Like rock journalists following Bono, the Times reporters seem utterly fascinated by the minutia of Obama's day, while taking a few potshots at a Bush administration it's already condemned as doomed to perdition in the history books.
Like most presidential candidates, Mr. Obama is developing his executive skills on the fly, and under intense scrutiny. The evolution of his style in recent months suggests he is still finding the right formula as he confronts a challenge that he has not faced in his career: managing a large organization.
The skill will become more important should he win the presidency, and his style is getting added attention as the country absorbs the lessons of President Bush's tenure in the Oval Office. Mr. Bush's critics, including former aides, have portrayed him as too cloistered, too dependent on a small coterie of trusted aides, unable to distinguish between loyalty and competence, and insufficiently willing to adjust course in the face of events that do not unfold the way he expects.
Barack Obama’s press contingent has shrunk now that the primary campaign is over, but will we learn of everything he’s saying on the stump? On Monday in Flint, Michigan, Obama repeatedly declared that we’re funding terrorists when we buy foreign oil. In Tuesday’s Washington Post, Obama’s Flint speech drew one sentence at the very end of a story on page A-7. Doesn’t this passage stand out? (Courtesy of reporter Lynn Sweet's blog):
Oil money pays for the bombs going off from Baghdad to Beirut, and the bombast of dictators from Caracas to Tehran. Our nation will not be secure unless we take that leverage away, and our planet will not be safe unless we move decisively toward a clean energy future.
This is an odd passage for several reasons. First and foremost, far from taking "leverage" away from dictators in Caracas and Tehran, candidate Obama has explicitly promised to meet them without any troublesome diplomatic preconditions.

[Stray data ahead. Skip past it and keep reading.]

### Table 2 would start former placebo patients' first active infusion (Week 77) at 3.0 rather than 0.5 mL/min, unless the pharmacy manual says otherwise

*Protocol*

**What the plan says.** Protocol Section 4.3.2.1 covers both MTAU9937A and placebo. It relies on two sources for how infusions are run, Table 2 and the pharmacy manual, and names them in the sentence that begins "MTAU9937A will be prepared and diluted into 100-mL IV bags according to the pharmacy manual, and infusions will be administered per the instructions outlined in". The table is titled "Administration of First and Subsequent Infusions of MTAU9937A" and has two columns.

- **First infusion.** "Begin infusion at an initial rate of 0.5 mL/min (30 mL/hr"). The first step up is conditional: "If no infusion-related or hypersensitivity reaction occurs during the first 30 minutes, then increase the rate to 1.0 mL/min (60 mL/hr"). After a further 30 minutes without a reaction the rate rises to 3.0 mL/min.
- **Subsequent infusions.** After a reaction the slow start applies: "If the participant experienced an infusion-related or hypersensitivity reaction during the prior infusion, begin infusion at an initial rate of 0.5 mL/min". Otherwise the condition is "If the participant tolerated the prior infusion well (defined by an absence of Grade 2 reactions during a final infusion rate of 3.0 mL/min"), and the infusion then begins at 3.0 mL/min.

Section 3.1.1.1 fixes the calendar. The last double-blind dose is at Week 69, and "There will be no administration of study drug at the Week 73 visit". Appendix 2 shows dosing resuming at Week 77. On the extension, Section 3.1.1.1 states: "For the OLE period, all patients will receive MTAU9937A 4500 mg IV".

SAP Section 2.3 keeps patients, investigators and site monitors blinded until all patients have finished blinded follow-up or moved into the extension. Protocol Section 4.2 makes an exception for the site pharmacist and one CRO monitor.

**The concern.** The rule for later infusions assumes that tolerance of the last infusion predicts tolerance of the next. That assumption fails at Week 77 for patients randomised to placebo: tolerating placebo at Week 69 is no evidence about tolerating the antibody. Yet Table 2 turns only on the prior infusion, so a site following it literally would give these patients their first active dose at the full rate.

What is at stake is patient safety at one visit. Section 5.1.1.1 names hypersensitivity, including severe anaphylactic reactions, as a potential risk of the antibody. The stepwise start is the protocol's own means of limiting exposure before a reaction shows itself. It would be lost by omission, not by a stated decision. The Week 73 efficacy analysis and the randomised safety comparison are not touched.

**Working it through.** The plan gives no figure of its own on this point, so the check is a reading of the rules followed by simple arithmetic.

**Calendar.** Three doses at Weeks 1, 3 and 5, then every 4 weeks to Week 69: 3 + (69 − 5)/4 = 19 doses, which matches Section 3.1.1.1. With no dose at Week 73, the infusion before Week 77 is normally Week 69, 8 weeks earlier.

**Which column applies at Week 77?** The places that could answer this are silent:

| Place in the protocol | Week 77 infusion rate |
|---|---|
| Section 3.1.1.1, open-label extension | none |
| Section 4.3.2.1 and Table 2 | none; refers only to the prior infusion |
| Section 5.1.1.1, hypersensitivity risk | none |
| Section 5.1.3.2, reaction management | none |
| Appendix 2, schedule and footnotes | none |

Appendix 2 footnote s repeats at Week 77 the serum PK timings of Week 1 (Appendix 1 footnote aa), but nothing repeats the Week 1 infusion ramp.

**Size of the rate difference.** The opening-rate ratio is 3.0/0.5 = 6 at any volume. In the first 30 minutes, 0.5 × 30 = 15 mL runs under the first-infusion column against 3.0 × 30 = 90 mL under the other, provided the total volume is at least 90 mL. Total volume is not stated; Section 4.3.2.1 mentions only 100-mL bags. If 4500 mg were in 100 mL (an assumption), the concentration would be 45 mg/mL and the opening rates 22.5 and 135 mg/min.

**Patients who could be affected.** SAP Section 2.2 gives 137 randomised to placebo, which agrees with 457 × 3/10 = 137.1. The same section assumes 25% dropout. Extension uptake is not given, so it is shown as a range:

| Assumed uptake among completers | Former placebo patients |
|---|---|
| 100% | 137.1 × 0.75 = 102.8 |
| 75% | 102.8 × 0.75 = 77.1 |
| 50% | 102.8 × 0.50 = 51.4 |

Second, Obama’s declaration that our oil purchases buy bombs on the Arab street doesn’t specify whether he means Iran, Saudi Arabia, or somehow al-Qaeda.
Sen. Barack Obama is now the Democratic presidential nominee, to the approval of no doubt much of the New York Times' news team, which has lifted the Illinois senator throughout the campaign, and nudging Sen. Hillary Clinton towards stage right, even as she continued to win primaries.
Times Watch's rough count of Times news stories since Thanksgiving 2007 shows a nearly 3-1 ratio of positive-to-negative stories for Obama, compared to a 2-3 positive-to-negative ratio for Clinton.
Two campaign stories faced down each other from opposite pages in today's New York Times, one devoted to Obama, the other to Hillary, as they trolled for votes before today's primaries in North Carolina and Indiana. To those tracking the Times closely, it's no surprise who came out with the more sympathetic profile: Obama.
Mr. Obama's struggle to capture working-class votes also raises some unanswered questions, not least the role played by racial perceptions. Many millions of whites have voted for Mr. Obama over the course of the primaries, but his percentage of that vote has dropped noticeably in recent contests.
Barack Obama's Philadelphia speech Tuesday was a transparent attempt to quell the controversy over his ties to fiery anti-American minister Jeremiah Wright. But the New York Times, along with the rest of the media, portrayed the speech just the way the Obama camp would have wanted -- as a transcendent address on race in America, past, present and future, with Obama's long connection to Wright a secondary matter.
It was an extraordinary moment -- the first black candidate with a good chance at becoming a presidential nominee, in a country in which racial distrust runs deep and often unspoken, embarking at a critical juncture in his campaign upon what may be the most significant public discussion of race in decades.
The presidential field has winnowed down further, with Democrat John Edwards and Republican Rudy Giuliani announcing their withdrawal from the presidential race on the same day. But while the left-wing Democrat was serenaded as a trailblazer, the moderate Republican was mocked for "living an illusion."
While few were surprised by Giuliani's announcement (and subsequent endorsement of fellow moderate John McCain) after his distant third-place finish in Florida, Edwards' decision must have shocked at least one person -- New York Times reporter Julie Bosman, who must be feeling snake-bit after her Tuesday story portraying Edwards as the Energizer Bunny, motoring on and becoming a possible kingmaker at the Democratic convention.